Bridezilla: That awkward moment when you order a bridal jora

Published: October 31, 2012
Mothers-in-law and brides-to-be share some uncomfortable experiences. DESIGN: AMNA IQBAL

Mothers-in-law and brides-to-be share some uncomfortable experiences. DESIGN: AMNA IQBAL


As brides and grooms gear up for their big fat Pakistani weddings this winter (and the tension in their houses soars to an all-time high with the bride throwing tantrums), we thought we’d ask some bahus and their mothers-in-law about the chemistry they shared when the bridal jora was being ordered.

Saas-bahu love affair

Asiaa Jabeen* and Falaknaz Ahmed*, young girls who have recently joined the newly wedded club, share some interesting stories about their experiences. Ahmed went to a couple of designers before deciding on SanaSafinaz for a valima outfit and a ready-made red Sabyasachi lehenga from The House of Ensemble for her shaadi. While Ahmed and her soon-to-be-husband’s family have known each other for decades, she felt some hesitance and awkwardness when she sat with her mother-in-law-to-be at the designers’ studio. Her mother-in-law clearly told her that, due to family traditions, Ahmed could not wear dark colours on her big day. “Humaray yahaan dark colours nahin pehnay jaatay,” she was told, despite having set her heart on a navy blue HSY bridal. While she succumbed to her mother-in-law’s wishes, Ahmed says she believes that at the end of the day, “The jora wasn’t half as important as the chemistry between the two of us — this is just the beginning of a relationship.” She also adds that her mother-in-law missed no opportunity to tell her how lucky she is for having the comfort of domestic help, as she herself didn’t have that luxury when she was newly married.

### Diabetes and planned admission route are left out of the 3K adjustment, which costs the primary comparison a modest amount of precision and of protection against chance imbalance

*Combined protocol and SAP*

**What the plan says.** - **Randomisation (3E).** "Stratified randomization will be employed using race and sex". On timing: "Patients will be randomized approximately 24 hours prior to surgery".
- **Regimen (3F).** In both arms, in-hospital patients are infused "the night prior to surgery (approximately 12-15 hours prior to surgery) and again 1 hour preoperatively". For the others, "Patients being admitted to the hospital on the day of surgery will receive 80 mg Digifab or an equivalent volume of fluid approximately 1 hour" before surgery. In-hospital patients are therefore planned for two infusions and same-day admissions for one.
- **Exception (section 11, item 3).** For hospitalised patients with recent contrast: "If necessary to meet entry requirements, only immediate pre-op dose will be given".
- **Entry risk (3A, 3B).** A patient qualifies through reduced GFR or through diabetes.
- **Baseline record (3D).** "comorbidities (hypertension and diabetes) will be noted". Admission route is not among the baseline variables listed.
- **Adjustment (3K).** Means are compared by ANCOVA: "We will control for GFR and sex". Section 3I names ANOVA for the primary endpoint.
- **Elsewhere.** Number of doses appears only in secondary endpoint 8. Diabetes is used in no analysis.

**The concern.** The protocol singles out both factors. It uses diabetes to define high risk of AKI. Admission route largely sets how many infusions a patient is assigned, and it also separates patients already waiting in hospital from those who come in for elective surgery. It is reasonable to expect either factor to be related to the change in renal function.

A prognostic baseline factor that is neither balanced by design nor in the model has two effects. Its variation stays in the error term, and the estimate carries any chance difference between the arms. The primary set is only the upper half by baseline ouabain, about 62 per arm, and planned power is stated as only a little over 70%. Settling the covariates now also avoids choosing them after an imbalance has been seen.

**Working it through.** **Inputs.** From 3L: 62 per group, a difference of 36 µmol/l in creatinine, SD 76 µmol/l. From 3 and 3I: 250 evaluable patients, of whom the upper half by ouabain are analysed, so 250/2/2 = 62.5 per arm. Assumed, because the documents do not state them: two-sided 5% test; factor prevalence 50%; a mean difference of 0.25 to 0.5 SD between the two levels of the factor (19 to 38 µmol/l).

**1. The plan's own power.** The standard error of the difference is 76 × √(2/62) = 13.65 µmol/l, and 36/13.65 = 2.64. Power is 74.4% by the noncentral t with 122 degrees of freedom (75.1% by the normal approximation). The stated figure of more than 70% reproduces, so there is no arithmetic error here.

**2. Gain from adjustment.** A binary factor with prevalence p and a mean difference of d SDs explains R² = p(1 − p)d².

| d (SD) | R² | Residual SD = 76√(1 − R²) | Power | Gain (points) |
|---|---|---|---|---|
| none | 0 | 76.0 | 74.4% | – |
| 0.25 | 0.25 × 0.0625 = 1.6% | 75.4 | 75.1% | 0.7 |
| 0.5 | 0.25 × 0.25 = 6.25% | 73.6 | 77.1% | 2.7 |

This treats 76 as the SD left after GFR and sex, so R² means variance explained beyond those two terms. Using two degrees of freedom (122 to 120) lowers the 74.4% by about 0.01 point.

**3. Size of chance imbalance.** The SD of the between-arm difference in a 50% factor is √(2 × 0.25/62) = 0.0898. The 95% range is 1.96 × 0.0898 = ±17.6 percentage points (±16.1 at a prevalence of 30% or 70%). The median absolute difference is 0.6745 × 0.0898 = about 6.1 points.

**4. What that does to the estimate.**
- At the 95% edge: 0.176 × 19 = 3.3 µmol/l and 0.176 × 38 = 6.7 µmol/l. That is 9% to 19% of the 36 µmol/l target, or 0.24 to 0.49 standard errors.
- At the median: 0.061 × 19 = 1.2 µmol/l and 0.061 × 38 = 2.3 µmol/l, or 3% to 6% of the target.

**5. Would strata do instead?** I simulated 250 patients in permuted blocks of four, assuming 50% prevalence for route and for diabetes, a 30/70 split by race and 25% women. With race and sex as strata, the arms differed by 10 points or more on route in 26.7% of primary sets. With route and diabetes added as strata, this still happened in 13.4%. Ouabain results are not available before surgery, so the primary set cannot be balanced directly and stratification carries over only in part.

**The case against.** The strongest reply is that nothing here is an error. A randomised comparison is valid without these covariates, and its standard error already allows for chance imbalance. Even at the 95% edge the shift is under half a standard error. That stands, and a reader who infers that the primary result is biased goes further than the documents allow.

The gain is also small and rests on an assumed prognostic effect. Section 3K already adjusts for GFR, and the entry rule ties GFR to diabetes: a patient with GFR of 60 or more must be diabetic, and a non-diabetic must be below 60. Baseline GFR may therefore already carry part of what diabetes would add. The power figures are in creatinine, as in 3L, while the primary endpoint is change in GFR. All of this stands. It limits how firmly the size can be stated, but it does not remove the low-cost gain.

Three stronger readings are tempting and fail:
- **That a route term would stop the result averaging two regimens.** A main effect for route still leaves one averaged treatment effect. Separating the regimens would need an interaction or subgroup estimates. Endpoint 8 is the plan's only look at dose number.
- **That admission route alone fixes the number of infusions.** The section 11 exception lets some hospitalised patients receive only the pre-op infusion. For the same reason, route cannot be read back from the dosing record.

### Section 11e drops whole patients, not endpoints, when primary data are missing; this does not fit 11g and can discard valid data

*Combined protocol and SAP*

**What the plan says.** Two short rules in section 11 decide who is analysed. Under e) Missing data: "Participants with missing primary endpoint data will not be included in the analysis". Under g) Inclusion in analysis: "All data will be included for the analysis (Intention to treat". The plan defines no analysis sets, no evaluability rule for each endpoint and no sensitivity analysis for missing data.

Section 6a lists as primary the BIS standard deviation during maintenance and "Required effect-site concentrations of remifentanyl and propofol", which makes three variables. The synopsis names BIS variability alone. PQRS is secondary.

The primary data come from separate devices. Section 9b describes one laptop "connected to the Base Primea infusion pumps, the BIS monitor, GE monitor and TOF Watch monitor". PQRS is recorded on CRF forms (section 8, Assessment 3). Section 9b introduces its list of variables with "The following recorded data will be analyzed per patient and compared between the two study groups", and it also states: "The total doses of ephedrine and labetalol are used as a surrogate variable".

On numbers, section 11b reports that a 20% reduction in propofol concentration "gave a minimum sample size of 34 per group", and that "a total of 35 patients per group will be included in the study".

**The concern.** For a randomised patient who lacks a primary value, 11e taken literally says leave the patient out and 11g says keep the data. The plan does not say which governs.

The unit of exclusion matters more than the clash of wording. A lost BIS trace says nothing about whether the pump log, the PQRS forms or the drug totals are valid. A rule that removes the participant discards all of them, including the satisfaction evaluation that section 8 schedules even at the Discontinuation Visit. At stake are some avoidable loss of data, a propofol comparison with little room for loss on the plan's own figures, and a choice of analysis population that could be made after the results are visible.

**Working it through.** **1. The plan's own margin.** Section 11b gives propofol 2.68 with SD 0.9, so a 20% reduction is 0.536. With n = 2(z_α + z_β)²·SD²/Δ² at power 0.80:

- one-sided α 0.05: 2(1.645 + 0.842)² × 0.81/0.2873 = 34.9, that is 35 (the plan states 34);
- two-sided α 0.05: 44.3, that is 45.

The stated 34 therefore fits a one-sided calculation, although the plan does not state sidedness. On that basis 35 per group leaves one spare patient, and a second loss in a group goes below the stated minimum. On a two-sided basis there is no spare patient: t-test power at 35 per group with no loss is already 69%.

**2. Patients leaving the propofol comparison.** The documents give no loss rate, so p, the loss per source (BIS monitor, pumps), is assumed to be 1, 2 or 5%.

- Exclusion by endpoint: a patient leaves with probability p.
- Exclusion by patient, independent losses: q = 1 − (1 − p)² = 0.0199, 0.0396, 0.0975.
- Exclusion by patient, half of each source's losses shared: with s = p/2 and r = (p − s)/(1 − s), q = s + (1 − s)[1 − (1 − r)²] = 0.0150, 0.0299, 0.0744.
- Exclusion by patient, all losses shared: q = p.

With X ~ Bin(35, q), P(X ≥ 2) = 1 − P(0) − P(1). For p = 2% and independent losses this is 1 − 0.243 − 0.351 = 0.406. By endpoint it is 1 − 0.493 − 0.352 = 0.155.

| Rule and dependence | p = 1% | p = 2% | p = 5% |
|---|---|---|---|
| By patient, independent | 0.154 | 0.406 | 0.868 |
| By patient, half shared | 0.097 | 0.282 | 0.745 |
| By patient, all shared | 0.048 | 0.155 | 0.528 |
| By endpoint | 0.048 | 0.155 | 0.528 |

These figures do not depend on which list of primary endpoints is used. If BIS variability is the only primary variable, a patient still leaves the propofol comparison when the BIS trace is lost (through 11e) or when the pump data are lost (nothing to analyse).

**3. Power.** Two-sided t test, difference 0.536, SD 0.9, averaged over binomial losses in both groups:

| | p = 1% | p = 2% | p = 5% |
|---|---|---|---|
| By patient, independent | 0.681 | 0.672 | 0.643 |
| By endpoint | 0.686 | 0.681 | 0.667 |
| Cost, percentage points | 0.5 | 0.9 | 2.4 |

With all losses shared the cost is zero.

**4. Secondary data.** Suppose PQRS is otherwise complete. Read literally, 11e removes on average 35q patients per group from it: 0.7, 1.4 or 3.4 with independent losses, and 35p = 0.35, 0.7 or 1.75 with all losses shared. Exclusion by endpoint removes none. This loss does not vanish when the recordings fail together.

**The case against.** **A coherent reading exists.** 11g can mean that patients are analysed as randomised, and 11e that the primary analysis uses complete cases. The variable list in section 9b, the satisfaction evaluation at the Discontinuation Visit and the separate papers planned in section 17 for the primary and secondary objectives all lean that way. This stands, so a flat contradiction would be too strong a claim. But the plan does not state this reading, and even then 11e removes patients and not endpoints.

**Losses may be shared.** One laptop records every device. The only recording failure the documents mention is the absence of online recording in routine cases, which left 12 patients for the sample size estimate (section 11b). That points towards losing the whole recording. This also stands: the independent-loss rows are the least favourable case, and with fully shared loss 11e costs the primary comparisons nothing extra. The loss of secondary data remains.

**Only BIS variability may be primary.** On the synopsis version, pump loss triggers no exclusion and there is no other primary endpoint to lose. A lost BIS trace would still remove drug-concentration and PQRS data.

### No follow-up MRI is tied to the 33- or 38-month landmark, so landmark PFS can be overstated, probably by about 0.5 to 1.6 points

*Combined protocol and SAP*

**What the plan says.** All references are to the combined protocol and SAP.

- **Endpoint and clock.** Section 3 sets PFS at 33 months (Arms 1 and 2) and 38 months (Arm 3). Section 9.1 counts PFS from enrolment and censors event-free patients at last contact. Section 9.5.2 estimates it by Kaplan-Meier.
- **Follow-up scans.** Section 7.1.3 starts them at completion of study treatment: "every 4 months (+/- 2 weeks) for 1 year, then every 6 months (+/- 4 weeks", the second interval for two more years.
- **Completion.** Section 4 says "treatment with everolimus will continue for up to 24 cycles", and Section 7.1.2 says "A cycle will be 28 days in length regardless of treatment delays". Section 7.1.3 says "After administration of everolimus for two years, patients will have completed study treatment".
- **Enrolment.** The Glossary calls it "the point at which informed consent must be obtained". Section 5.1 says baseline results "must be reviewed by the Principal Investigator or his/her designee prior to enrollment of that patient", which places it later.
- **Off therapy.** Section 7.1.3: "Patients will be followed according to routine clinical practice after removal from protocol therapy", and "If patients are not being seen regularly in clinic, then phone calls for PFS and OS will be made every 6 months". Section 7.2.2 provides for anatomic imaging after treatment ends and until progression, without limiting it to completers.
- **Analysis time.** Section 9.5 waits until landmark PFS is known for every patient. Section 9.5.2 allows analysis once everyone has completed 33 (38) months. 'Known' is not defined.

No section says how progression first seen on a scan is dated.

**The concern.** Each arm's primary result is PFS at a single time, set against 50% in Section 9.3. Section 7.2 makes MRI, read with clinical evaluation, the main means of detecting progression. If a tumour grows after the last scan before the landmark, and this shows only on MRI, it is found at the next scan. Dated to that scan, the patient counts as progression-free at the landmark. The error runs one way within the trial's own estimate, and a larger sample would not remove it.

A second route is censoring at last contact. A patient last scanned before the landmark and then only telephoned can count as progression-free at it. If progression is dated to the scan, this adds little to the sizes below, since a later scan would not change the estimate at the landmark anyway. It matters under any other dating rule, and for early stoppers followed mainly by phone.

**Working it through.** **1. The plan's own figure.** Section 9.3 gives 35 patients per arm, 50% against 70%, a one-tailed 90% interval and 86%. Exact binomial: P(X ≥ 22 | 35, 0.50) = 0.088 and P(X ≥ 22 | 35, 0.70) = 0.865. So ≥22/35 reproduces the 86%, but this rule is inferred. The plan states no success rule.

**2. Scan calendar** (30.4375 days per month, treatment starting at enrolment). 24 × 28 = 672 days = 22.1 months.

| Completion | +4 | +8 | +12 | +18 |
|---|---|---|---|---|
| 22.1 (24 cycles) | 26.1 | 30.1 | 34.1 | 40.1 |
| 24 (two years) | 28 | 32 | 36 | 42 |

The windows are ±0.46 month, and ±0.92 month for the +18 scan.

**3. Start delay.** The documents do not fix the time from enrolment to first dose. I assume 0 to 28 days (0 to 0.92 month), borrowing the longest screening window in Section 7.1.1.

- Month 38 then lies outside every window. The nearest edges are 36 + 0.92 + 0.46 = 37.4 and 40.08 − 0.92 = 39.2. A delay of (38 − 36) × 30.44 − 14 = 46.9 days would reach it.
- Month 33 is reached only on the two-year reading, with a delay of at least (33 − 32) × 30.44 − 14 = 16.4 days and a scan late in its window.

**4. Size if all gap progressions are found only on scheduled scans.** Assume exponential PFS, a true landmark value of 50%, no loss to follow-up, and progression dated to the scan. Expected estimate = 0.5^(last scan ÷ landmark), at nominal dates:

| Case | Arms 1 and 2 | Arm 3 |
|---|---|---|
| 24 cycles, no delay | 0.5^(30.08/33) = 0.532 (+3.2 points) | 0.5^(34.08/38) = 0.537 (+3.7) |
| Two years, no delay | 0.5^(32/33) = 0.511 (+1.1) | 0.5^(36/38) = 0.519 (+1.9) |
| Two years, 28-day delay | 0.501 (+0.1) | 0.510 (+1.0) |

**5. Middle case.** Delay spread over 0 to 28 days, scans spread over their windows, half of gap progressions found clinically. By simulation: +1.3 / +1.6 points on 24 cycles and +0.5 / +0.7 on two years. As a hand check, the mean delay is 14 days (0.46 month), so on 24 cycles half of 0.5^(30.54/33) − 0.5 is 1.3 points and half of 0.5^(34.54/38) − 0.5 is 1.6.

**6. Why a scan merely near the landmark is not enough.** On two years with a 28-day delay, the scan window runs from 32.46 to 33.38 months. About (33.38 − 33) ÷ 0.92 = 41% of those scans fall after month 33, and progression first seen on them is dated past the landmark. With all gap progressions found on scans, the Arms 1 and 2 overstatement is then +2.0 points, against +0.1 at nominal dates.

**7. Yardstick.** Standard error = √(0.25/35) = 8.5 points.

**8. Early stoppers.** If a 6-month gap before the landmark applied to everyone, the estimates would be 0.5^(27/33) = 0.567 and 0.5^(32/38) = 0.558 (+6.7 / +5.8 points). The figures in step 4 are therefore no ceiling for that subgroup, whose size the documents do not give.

On the other hand, Jabeen says she had no such issues. “Both the main days’ outfits were done by my in-laws and my mother-in-law happily accommodated my demands.” She says her mother-in-law seemed easy-going and let her wear whatever she wanted.

In this scenario, the mother-in-law may seem like a dominating figure under whose gaze the young damsel is squirming, but all is not rosy on her end. Mrs Ehsaan* relates that her eldest son married his sweetheart, but the families did not know each other well at all. When she took her daughter-in-law to designer Bunto Kazmi for a bridal outfit, she was too embarrassed to reveal her budget to her young bahu-to-be, and preferred to share it with the designer instead. “Bunto was very cooperative and did everything to fit the exact budget I had in mind,” says Mrs Ehsaan. She realises now that things have changed from her shaadi ka time, and that tagging along with a daughter-in-law for bridal clothes is not a solution. “For my two younger sons, I won’t make the same mistake. Girls are more practical now, so I would rather give them the cash in their hands and let them decide what they want to do with it,” she says, adding that things other than the bridal outfit matter more and should be accounted for in times where wedding costs are so high.

At the studio

It’s not just the saas and bahu who are conscious of every innuendo at the time of the jora selection. Designers have their eyes and ears open too!

“I used to see submissive girls coming with their mothers-in-law and going along with their decisions,” says Shehla Chatoor. “If they did not like anything, they would tell their own mothers and try to have it changed. But the bride of today is different. She is bold and confident and tells her mother-in-law exactly what she wants. And if she doesn’t like something, she will make sure everyone knows it!”